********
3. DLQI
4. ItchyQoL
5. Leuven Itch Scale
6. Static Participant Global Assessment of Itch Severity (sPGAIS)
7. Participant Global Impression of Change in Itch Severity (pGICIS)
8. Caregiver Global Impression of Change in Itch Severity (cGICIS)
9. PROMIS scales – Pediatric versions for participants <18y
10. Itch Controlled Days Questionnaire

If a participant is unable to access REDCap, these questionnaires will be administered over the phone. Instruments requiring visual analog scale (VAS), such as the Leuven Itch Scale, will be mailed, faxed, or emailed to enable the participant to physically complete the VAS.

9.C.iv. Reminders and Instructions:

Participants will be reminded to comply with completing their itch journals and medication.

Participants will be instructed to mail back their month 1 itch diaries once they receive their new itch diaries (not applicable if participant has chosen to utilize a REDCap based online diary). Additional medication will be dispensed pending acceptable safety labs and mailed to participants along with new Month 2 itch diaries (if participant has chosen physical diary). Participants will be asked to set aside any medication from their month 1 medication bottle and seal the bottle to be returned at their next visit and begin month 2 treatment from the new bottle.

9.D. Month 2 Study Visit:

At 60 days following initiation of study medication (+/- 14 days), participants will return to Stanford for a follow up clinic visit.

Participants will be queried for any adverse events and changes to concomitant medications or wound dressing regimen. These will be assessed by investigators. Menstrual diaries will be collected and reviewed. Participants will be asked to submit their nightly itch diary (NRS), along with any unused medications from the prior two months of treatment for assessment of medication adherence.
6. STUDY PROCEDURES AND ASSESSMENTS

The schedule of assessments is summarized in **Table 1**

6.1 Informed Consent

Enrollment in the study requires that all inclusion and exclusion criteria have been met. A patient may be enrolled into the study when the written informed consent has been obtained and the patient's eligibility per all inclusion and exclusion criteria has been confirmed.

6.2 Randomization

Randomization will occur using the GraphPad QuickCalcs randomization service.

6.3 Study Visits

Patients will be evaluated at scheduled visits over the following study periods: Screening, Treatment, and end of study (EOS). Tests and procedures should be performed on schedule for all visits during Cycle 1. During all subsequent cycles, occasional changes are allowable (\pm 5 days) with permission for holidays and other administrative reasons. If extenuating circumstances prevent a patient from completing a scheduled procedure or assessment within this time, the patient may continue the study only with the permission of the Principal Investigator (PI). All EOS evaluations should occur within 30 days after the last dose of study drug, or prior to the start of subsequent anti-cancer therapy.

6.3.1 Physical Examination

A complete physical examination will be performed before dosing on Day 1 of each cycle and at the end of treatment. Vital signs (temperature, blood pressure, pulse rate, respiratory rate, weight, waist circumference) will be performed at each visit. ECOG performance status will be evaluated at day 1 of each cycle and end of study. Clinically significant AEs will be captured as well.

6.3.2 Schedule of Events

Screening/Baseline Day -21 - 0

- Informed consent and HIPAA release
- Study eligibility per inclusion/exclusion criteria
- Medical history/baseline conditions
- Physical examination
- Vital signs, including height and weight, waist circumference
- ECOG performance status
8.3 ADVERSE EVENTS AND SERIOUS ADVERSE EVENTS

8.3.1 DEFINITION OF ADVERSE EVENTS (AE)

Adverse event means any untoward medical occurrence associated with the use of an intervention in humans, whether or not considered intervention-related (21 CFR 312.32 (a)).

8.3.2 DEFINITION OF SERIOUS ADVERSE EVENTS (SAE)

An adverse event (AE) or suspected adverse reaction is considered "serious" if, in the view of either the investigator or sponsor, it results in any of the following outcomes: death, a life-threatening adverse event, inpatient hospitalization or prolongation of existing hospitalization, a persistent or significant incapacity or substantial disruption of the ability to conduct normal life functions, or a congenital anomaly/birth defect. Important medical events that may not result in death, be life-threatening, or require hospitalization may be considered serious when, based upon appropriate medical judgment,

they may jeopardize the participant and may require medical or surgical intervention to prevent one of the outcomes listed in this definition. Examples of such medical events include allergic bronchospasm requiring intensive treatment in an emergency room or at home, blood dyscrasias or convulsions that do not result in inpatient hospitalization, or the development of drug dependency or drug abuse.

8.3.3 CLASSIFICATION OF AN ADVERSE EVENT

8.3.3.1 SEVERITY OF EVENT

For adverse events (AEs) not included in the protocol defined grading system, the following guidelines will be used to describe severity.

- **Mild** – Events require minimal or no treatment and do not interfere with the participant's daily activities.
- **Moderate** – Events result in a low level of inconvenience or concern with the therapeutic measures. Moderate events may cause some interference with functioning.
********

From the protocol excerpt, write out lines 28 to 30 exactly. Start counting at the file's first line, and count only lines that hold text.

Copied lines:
- Informed consent and HIPAA release
- Study eligibility per inclusion/exclusion criteria
- Medical history/baseline conditions